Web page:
• Fee simple: Absolute title to property with no limitations or restrictions regarding the person who may inherit it.
  • Felony: A crime carrying a penalty of more than a year in prison.
  • Fiscal year: The fiscal year is the accounting period for the government. For the federal government, this begins on October 1 and ends on September 30. The fiscal year is designated by the calendar year in which it ends; for example, fiscal year 2006 begins on October 1, 2005 and ends on September 30, 2006.
  • Fund: means the motor vehicle theft and insurance fraud prevention fund established pursuant to § 89-d of the state finance law. See N.Y. Executive Law 846-K
  • Gift: A voluntary transfer or conveyance of property without consideration, or for less than full and adequate consideration based on fair market value.
  • Grantor: The person who establishes a trust and places property into it.
  • greenhouse gas: means a unit of greenhouse gas, including carbon dioxide (CO2), methane (CH4), nitrous oxide (N2O), hydrofluorocarbons (HFCs), perfluorocarbons (PFCs), sulfur hexafluoride (SF6), and nitrogen trifluoride (NF3). See N.Y. New York City Administrative Code 28-320.1
  • Habeas corpus: A writ that is usually used to bring a prisoner before the court to determine the legality of his imprisonment. It may also be used to bring a person in custody before the court to give testimony, or to be prosecuted.
  • Interest rate: The amount paid by a borrower to a lender in exchange for the use of the lender's money for a certain period of time. Interest is paid on loans or on debt instruments, such as notes or bonds, either at regular intervals or as part of a lump sum payment when the issue matures. Source: OCC
  • Jurisdiction: (1) The legal authority of a court to hear and decide a case. Concurrent jurisdiction exists when two courts have simultaneous responsibility for the same case. (2) The geographic area over which the court has authority to decide cases.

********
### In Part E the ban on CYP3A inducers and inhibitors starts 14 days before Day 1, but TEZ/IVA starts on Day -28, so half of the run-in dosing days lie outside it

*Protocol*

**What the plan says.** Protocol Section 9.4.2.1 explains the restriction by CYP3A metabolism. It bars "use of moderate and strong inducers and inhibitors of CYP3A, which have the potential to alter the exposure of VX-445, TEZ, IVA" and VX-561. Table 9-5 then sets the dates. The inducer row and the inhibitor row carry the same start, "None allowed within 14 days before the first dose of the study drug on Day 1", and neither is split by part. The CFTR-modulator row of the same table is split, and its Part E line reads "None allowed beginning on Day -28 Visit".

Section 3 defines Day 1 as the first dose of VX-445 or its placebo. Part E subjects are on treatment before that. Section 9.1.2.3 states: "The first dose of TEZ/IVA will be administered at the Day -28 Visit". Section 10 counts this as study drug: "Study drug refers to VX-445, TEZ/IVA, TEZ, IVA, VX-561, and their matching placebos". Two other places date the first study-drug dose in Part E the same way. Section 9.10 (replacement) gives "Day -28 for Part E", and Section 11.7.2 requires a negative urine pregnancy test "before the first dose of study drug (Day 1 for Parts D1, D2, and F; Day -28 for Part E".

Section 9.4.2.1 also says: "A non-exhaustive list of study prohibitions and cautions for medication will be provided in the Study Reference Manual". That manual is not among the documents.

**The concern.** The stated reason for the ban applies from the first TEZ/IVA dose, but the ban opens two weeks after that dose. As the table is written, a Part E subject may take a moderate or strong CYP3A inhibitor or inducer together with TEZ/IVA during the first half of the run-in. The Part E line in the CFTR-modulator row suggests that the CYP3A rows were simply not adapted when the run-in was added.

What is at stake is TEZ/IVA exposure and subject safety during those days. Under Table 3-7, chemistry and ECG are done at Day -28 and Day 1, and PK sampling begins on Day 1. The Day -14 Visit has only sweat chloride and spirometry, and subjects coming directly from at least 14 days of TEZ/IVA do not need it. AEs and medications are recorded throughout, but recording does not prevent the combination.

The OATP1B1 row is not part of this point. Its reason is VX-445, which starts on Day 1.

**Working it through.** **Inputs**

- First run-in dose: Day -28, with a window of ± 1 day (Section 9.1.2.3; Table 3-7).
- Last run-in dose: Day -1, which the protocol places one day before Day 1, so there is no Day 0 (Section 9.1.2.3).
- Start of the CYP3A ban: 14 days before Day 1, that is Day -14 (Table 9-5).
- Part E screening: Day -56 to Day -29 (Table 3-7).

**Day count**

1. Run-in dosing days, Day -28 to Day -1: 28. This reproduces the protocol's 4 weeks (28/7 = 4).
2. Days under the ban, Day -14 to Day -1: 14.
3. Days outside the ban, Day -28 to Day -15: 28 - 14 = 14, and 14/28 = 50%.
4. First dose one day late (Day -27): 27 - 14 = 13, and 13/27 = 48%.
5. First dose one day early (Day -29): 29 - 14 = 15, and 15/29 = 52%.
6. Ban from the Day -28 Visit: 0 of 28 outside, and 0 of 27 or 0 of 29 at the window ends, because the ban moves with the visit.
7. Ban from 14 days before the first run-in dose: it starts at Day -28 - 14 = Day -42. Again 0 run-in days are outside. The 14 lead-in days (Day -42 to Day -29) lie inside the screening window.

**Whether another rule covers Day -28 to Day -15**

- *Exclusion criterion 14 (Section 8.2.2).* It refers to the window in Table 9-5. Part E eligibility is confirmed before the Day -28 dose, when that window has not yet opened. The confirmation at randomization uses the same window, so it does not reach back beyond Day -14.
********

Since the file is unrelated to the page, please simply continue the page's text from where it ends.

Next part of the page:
• Lease: A contract transferring the use of property or occupancy of land, space, structures, or equipment in consideration of a payment (e.g., rent). Source: OCC
  • Liabilities: The aggregate of all debts and other legal obligations of a particular person or legal entity.
  • Lien: A claim against real or personal property in satisfaction of a debt.
  • Local correctional facility: means any jail, penitentiary, state, county or municipal lockup, court detention pen, hospital prison ward or specialized secure juvenile detention facility for older youth. See N.Y. Correction Law 40
  • Minority leader: See Floor Leaders
  • Misdemeanor: Usually a petty offense, a less serious crime than a felony, punishable by less than a year of confinement.
  • Mortgage: The written agreement pledging property to a creditor as collateral for a loan.
  • Oath: A promise to tell the truth.
  • Obligation: An order placed, contract awarded, service received, or similar transaction during a given period that will require payments during the same or a future period.
  • Office: means the office of business permits created by this article. See N.Y. Executive Law 876
  • Partnership: A voluntary contract between two or more persons to pool some or all of their assets into a business, with the agreement that there will be a proportional sharing of profits and losses.
  • Permit: means the whole or part of any state agency permit, license, certificate, approval, registration, charter, or similar form of permission required by law or by state agency rules and regulations having the force and effect of law. See N.Y. Executive Law 876
  • Person: means any individual, proprietorship, partnership, association, cooperative, corporation, nonprofit organization, state or local government agency, and any other organization required to obtain one or more permits. See N.Y. Executive Law 876
  • Personal property: All property that is not real property.
  • Plaintiff: The person who files the complaint in a civil lawsuit.
  • Plea agreement: An arrangement between the prosecutor, the defense attorney, and the defendant in which the defendant agrees to plead guilty in exchange for special considerations. Source: